McQuail’s stand, nevertheless cannot be right. Yes, to an assumed level, most voters fail to change their minds on who to vote in for the entire campaign or following the presidential debate. However, this outlook can only be real if political selections were only sentient as well as sane. Simply, voters’ favorites are only ambitious issue for social well being. Undoubtedly, these issues are quite essential. On other hand, voters have been reputed to be swayed by other aspects. For instance, a survey by the University of Masachussetts-Armherst (Lee, 2008, p.1-5) recorded a number of reliable concepts contending that opinion polls can influence voters: the bandwagon impact (that voters like to conform) and planned voting (that voters may not vote for their most favored candidates because of strategic considerations) and much more.

In the course of political campaigns as well as debates, other features are considered, for instance, the ability of the candidate to bring out their agendas openly. In this concern, eloquence abilities can aid greatly in appealing to the voters (Husser & Grose, 2008, p.2). Obama’s speech making abilities, his skills to bring out his thoughts perfectly and openly aided in his 2008 triumph. Even voters who did not comply with him, could accept that he comprehended what he was sharing and was not petrified to express it. In the same way, Bill Clinton’s speech at Democrat Party’s delegates’ conference in 2012 was alleged to have considerably furthered Obama’s ratings. His speech making abilities are perceived to be a part of his honesty that he is a being who plays well without anything to hide.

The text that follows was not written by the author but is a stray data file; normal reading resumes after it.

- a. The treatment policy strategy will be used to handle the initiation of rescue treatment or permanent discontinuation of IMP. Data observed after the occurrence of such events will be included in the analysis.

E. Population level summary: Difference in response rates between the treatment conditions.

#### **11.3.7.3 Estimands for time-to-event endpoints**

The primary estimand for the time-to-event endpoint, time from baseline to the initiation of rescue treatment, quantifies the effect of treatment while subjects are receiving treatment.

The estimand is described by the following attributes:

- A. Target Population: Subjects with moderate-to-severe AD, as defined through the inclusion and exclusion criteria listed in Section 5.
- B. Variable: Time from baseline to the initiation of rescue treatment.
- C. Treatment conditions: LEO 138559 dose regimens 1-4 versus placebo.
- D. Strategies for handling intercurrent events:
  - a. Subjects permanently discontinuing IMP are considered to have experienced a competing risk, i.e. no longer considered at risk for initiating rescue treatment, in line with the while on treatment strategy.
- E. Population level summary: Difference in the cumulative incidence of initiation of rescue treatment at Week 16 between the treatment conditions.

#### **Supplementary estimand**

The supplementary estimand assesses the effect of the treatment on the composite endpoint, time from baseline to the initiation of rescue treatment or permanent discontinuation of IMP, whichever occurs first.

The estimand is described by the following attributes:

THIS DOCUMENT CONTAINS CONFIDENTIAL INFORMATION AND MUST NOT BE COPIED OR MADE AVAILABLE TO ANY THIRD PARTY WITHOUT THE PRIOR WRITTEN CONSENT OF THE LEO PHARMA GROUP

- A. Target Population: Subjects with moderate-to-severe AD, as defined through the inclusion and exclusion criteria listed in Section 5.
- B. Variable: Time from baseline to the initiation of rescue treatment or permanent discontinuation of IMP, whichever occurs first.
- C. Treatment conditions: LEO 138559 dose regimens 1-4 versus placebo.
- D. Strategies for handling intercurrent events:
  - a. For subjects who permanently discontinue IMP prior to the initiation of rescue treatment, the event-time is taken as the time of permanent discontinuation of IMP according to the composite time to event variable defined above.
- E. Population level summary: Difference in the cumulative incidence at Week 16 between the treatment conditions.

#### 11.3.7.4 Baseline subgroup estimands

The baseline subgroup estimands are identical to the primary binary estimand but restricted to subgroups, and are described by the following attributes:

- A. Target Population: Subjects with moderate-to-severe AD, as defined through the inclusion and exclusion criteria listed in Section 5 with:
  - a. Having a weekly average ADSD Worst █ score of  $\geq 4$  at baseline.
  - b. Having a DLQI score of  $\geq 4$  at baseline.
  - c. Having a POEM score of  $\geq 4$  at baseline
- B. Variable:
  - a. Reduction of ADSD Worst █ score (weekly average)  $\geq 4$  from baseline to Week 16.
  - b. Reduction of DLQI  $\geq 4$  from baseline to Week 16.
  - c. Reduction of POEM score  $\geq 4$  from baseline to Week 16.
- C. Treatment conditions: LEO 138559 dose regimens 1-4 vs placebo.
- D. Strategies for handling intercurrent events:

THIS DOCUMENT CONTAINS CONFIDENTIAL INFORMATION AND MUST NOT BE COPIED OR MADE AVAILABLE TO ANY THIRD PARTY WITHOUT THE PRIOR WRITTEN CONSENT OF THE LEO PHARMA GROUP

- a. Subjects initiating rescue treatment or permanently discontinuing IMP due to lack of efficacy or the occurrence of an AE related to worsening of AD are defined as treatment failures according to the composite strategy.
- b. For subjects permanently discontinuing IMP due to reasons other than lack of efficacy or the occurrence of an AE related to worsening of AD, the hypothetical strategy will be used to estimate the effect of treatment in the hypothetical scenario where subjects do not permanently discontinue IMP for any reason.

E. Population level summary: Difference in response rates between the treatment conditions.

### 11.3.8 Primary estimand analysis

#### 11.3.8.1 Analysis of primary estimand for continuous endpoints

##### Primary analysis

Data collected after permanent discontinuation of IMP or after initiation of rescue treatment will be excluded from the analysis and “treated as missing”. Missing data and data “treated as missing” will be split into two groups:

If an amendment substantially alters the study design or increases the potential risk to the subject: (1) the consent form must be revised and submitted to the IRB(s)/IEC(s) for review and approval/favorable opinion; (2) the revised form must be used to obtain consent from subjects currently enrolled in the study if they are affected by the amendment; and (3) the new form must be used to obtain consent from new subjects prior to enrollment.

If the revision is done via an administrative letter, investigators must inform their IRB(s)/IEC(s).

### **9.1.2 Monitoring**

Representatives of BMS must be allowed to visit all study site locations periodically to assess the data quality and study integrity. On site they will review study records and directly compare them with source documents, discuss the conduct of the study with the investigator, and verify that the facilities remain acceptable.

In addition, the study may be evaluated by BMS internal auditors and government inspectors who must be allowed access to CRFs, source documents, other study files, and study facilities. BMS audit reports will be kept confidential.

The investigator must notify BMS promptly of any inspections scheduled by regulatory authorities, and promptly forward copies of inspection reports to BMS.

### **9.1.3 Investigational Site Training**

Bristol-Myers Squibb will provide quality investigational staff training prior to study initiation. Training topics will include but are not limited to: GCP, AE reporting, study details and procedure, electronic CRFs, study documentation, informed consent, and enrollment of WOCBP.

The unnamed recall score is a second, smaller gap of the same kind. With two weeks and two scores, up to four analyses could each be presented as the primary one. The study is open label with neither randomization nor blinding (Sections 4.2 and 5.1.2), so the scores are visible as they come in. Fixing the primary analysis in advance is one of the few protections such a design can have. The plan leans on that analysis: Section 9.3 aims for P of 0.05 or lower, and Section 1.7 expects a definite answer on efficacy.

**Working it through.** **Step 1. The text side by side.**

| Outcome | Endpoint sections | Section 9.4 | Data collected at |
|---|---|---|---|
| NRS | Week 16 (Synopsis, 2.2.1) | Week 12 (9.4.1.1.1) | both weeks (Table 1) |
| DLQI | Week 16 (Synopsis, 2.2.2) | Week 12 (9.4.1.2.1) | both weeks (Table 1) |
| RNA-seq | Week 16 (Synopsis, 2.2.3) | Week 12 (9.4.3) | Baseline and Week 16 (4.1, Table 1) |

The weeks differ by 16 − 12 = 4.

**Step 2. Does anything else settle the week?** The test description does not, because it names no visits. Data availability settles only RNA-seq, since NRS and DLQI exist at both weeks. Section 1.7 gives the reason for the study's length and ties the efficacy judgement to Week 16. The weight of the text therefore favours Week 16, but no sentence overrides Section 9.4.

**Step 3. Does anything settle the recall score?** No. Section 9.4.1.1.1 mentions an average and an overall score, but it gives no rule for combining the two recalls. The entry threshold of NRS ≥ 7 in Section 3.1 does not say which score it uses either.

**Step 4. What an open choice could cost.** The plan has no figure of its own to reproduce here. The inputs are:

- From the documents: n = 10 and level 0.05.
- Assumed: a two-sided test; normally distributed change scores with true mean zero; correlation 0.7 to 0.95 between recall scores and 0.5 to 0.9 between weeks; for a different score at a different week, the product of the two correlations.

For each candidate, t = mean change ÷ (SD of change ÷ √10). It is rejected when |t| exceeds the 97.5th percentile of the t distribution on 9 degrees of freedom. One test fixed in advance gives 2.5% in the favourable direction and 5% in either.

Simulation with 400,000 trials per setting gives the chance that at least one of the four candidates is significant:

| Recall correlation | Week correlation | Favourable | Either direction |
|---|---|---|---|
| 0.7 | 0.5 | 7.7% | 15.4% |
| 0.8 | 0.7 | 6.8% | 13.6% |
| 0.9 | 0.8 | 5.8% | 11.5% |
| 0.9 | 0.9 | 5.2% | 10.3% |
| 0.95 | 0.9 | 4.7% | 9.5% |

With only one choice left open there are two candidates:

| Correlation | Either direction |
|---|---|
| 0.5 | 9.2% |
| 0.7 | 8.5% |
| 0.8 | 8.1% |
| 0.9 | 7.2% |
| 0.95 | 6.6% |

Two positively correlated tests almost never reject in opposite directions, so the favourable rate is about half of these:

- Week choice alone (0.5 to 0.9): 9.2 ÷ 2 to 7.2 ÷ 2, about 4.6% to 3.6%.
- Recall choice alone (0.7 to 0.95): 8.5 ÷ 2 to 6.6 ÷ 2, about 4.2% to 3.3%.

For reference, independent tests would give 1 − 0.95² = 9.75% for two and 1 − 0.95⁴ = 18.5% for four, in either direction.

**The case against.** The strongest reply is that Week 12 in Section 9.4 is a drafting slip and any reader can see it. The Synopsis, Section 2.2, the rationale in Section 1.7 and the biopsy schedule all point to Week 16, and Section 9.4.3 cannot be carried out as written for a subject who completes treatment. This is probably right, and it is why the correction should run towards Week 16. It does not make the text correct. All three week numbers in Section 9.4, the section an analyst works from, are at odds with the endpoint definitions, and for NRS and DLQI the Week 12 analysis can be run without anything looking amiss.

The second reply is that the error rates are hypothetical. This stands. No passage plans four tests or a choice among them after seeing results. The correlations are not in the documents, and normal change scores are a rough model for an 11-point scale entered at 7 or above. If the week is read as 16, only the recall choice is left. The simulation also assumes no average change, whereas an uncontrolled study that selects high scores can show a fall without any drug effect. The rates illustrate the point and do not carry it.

Works Cited

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Hogg, Michael A. & Reid, Scott. Social Identity, Leadership, and Power, in J. Bargh & A.

Lee-Chai (Eds.), The Use and Abuse of Power: Multiple Perspectives on the Causes of Corruption, Philadelphia, PA: Psychology Press, 2006. Print

Husser, Jason & Grose, Christian. The Valence Advantage of Presidential Persuasion:

How Presidential Candidates Use Oratorical Skills to Persuade Voters to Vote Contrary to Ideological Preferences, Paper presented at the Annual Meeting of the Southern Political Science Association, Hotel Intercontinental, New Orleans, LA, Jan 09, 2008. Web, 24 November 2013

Laswell, Harold. Politics: Who Gets What, When, How, Encyclopedia Britannica Inc.,

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Lee, Lynda K. Political Communication, in Salwen, Michael B.; Stacks, Don W. An

Integrated Approach to Communication Theory and Research, Chapter 29, 2008. Print

Lee, Woojin. Bandwagon , Underdog, and Political Competition: the Uni-Dimensional

Case, Economics Department Working Paper Series, Paper 32, 2008. Web, 24 November 2013

Mendelberg, Tali. The Race Card: Campaign Strategy, Implicit Messages, and the Norm

of Equality. Princeton, NJ: Princeton University Press, 2001. Print

Self, Charles C. Credibility, in Salwen, Michael B.; Stacks, Don W. An Integrated Approach

to Communication Theory and Research, Chapter 28, 435-50, 2008. Print

Sikanku, Godwin E. Barack Obama’s Identity Construction and International

Media Representations during the 2008 Presidential Election: a Discursive and Comparative Framing Analysis, PhD Dissertation, University of Iowa, 2013. Web, 24 November 2013